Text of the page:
The hotel has 400 bedrooms. All these were occupied last night. The register showed that the 400 rooms has 488 guests when the fire was discovered.
Among those who live in the Willard and were aroused by the alarm this morning are Senator William M. Calder and Representatives Ward, Husted, Dunn and Synder of New York. Their families were with them.
Senator Dupont of Delaware, one of the principal stockholders of the Capitol Hotel Company, which operated with Willard; and Senators Lawson of Iowa, McNary of Oregon and France of Maryland also live in the hotel.
Guests at the hotel when the fire started included Madame Olga Petrova, the actress; David W. Mulvane, Republican National Committeeman from Kansas; John Philip Souse of New York, the band leader and composer; Mrs. T. De Witt Talmage; C. C. McChord, Chairman of the Interstate Commerce Commission; W. A. Patterson, of Chicago, President of the Western Newspaper Union; Judge Robert W. Bingham, owner of the Louisville Courier-Journal; Arthur Krock, editor of the Louisville Times; Seymour L. Cromwell, President of the New York Stock Exchange, who had made a speech at the Gridiron Dinner last night; James Karney, editor of the Trenton Times; Judge Joseph L. Bodine, of New Jersey; ex-Congressman Victor Heintz, of Cincinnati; Frank Presbery, of New York, President of the Frank Presbrey Company, advertising agents; John H. Backus of Newark, chancellor of the New Jersey chancery court; Hanford MacNiday, national commander of the American Legion; Adolph Zukor, of New York, the moving picture producer; Harry Chandler, publisher of the Los Angeles Times; W. R. Cole, President of the St. Louis, Nashville and Chattanooga Railroad; E. H. Simmons, Vice President of the New York Stock Exchange; Mr. and Mrs. George Mesta, of Pittsburg; General Charles B. Dawes, Director of the budget; E. B. Doran of the Dallas (Texas) News; Charles T. Bocker, of Ansonia, Conn., President of the Ansonia Brass Company; Mr. and Mrs. Lafayette Young, of Des Moines; John S. Spurgeon, editor of the Philadelphia Public Ledger; Van Lear Black, publisher of the Baltimore Sun; Miss Elizabeth Griswold, of New York; Mr. and Mrs. John S. Garver of New York; A. B. Ashforth of New York; S. F. Streight of New York; Jason Westerfield of New York; Harvey T. White of New York; Julian Mason of New York; John Harris of New York; Mr. and Mrs. G. A. McClellan of New York; the Rev. George A. Kreidel of Yonkers, N. Y.; Mr. and Mrs. G. B. Goodwin and Garden City, L. I.; Mr. and Mrs. H. P. Grant, of New York; D. K. Brower of Brooklyn; A. W. Danziger of New York; Mrs. A. C. Sharman of Brooklyn; Miss M. F. Stevenson of New York; L. J. Jacobes of New York and R. G. Cooke of New York.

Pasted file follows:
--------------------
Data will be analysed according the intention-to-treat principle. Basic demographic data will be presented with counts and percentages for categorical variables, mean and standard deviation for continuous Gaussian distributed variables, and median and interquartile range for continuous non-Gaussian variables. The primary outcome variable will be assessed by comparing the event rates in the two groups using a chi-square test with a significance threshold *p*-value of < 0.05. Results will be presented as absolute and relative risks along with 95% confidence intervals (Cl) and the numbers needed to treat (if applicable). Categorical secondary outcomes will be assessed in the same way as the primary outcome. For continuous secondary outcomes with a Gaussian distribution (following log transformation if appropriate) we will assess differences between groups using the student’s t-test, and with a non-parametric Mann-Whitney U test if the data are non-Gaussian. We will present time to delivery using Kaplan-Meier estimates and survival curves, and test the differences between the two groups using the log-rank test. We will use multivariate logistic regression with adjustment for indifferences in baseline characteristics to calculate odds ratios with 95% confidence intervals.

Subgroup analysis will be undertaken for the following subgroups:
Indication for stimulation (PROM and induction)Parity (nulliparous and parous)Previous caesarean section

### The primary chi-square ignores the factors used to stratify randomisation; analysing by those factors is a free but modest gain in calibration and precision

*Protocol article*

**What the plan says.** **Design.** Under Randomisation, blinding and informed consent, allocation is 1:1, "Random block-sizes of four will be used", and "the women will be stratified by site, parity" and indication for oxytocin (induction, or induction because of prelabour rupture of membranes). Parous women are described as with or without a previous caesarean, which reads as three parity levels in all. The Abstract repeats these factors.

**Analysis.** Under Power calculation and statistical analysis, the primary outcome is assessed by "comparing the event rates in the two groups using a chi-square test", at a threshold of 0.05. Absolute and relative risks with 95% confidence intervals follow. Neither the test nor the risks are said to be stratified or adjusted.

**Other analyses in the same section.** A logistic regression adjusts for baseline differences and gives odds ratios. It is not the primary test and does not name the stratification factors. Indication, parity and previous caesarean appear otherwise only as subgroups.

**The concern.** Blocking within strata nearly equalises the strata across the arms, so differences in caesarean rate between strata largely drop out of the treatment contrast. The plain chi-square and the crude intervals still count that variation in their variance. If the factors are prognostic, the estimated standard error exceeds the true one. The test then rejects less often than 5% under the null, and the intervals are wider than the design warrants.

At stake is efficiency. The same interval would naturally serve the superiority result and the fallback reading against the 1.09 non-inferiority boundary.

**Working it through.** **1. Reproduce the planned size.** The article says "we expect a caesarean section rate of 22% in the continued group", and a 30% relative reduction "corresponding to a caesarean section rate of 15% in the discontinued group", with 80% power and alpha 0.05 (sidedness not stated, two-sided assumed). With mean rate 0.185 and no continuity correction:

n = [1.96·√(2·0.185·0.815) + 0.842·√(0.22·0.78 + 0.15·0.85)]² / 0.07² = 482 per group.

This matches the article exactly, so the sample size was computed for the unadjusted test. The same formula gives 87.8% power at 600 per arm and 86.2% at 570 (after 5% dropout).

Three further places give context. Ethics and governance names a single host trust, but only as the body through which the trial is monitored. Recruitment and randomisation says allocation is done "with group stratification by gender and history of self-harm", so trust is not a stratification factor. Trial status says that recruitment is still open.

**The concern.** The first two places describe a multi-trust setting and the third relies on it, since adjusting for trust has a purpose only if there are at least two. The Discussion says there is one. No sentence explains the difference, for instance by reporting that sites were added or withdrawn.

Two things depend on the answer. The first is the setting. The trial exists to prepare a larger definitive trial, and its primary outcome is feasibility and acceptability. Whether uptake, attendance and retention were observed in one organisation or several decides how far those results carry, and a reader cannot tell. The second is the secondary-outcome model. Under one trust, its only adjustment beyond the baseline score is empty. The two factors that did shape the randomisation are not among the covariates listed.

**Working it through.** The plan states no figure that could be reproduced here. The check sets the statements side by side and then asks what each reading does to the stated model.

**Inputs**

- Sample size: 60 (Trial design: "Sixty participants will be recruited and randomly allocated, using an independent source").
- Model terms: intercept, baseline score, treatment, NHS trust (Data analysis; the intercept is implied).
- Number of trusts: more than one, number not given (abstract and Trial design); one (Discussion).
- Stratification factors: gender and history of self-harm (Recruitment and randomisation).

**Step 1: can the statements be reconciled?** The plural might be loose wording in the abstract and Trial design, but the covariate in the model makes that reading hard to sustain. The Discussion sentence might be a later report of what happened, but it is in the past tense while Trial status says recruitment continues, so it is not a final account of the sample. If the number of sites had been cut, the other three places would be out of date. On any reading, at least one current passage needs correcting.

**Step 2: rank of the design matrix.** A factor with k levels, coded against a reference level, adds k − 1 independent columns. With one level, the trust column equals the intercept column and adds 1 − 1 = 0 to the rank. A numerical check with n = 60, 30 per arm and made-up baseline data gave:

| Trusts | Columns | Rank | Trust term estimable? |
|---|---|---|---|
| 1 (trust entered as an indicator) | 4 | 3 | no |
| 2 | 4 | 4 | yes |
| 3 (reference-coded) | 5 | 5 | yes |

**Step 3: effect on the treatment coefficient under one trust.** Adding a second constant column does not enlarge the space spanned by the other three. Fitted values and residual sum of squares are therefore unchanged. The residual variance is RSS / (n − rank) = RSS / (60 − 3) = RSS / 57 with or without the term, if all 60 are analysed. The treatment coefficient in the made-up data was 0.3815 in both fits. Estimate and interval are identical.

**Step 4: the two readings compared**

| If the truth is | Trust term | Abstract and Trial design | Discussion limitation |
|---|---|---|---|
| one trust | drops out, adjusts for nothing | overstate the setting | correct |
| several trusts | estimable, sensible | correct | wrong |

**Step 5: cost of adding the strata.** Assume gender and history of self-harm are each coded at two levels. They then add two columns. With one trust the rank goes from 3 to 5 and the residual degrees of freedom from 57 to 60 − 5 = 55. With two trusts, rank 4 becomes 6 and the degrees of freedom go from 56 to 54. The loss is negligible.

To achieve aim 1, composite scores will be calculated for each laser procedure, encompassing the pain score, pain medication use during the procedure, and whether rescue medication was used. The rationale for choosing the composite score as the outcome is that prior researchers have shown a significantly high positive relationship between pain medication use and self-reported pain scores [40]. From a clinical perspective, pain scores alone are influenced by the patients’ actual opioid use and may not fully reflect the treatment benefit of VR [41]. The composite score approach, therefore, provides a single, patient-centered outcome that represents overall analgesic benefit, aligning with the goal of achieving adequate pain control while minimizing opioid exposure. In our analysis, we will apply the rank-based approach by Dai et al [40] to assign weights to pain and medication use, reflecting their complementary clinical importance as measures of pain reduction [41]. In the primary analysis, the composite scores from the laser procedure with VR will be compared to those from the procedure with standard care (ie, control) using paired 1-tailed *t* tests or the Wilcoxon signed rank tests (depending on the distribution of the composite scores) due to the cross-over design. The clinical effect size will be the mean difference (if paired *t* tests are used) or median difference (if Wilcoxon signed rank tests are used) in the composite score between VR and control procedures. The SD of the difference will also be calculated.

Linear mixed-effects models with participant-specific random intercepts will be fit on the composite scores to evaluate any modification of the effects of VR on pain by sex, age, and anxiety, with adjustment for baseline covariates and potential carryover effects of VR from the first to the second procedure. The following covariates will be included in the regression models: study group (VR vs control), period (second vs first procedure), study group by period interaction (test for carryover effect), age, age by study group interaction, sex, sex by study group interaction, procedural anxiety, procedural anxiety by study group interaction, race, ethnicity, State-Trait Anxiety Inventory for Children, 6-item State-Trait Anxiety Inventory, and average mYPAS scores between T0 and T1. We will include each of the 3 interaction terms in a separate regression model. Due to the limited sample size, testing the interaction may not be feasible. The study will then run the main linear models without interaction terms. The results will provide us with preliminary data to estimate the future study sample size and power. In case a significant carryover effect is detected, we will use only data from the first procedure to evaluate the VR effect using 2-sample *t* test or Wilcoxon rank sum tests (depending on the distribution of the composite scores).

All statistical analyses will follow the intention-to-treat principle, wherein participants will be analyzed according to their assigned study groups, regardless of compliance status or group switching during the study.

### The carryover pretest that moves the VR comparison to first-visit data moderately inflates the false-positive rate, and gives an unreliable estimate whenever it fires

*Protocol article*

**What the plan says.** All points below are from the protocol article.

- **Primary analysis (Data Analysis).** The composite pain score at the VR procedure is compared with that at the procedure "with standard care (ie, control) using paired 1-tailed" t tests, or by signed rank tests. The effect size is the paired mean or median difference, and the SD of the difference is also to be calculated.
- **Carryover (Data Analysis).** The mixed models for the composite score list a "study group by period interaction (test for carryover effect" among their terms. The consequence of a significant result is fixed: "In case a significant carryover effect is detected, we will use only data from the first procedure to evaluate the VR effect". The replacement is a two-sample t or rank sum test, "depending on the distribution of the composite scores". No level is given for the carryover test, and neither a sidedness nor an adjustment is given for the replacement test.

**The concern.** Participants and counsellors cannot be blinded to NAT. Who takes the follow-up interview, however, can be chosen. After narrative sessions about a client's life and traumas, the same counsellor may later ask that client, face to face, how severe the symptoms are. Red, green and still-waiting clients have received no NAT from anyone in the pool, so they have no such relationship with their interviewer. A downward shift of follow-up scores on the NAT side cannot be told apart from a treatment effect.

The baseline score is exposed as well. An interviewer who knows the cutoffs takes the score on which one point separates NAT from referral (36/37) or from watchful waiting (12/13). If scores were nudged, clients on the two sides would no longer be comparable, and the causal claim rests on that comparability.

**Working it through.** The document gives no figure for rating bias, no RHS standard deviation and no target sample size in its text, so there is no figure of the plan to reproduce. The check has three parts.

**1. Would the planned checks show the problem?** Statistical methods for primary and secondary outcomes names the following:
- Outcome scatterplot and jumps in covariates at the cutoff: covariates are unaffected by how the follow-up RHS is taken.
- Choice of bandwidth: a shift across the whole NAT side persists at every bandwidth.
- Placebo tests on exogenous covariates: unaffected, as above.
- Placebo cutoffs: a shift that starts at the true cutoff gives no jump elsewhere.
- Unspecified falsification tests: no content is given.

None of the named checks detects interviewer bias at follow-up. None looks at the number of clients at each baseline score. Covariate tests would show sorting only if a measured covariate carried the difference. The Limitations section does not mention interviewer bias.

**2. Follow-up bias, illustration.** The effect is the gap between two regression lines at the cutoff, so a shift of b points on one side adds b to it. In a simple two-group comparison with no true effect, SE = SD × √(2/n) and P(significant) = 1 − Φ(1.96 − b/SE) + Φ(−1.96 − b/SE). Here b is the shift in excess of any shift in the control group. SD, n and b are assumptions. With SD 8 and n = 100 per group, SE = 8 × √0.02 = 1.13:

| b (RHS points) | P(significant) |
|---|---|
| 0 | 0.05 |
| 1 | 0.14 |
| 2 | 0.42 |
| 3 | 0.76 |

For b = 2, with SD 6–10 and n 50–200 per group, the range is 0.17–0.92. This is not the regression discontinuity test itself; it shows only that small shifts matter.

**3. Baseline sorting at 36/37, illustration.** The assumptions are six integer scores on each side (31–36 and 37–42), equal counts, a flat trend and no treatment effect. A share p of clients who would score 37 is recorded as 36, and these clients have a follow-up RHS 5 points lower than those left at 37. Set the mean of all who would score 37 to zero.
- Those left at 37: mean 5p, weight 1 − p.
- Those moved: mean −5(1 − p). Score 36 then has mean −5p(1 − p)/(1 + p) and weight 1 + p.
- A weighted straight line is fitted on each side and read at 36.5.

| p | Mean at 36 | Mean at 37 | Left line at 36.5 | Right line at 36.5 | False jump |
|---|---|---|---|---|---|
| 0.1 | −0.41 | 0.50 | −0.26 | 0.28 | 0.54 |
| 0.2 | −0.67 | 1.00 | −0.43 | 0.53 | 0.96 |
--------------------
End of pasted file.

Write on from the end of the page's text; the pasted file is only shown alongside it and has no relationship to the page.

Roof Will Be Remodeled.
L. M. Boomer of New York, President of the Capitol Hotel Company, said tonight:
"The only damage from the fire which occurred this morning at the New Willard was on the top or tenth floor, where the ballrooms were located. There was some slight damage due to water on some of the floors below, but this will be repaired within the next few days. The fire, except so far as the use of the ballrooms is concerned, will in no way interfere with the operation of the hotel, which will continue as usual.
"Arrangements are being made to begin work at once repairing the damage caused by the fire. J. J. Pettit or New York, architect for the Boomer Hotels, arrived tonight to take supervisory charge of this work. The flames had not been entirely extinguished today before arrangements were made with Samuel J. Prescott, local contractor, to clear away the debris and begin to remodel that part of the building damaged by the fire.
"While the fire is to be regretted, it will give us an opportunity to remodel that part of the building damaged by the flames into more beautiful ballrooms then heretofore."
Frank J. Hight, managing director of the Willard since it was established in 1901, said tonight that no estimate of the damage could be made for the present. The cause of the fire was, he said, unknown.
Marquis James, of the National Administration of the American Legion, who accompanied National Commander MacNider to Washington, was aroused from bed in the Ebbitt House, opposite the Willard, by a bellboy and told to dress hastily as there was danger from the fire. Mr. James had come to Washington after hasty preparation and had only one business suit with him which he had sent on Saturday night to the valet to be pressed. But Mr. James had a suit of evening clothes along and dressed in these he viewed the early morning scene around the Willard.
The New York Times, New York, NY 14 Apr 1922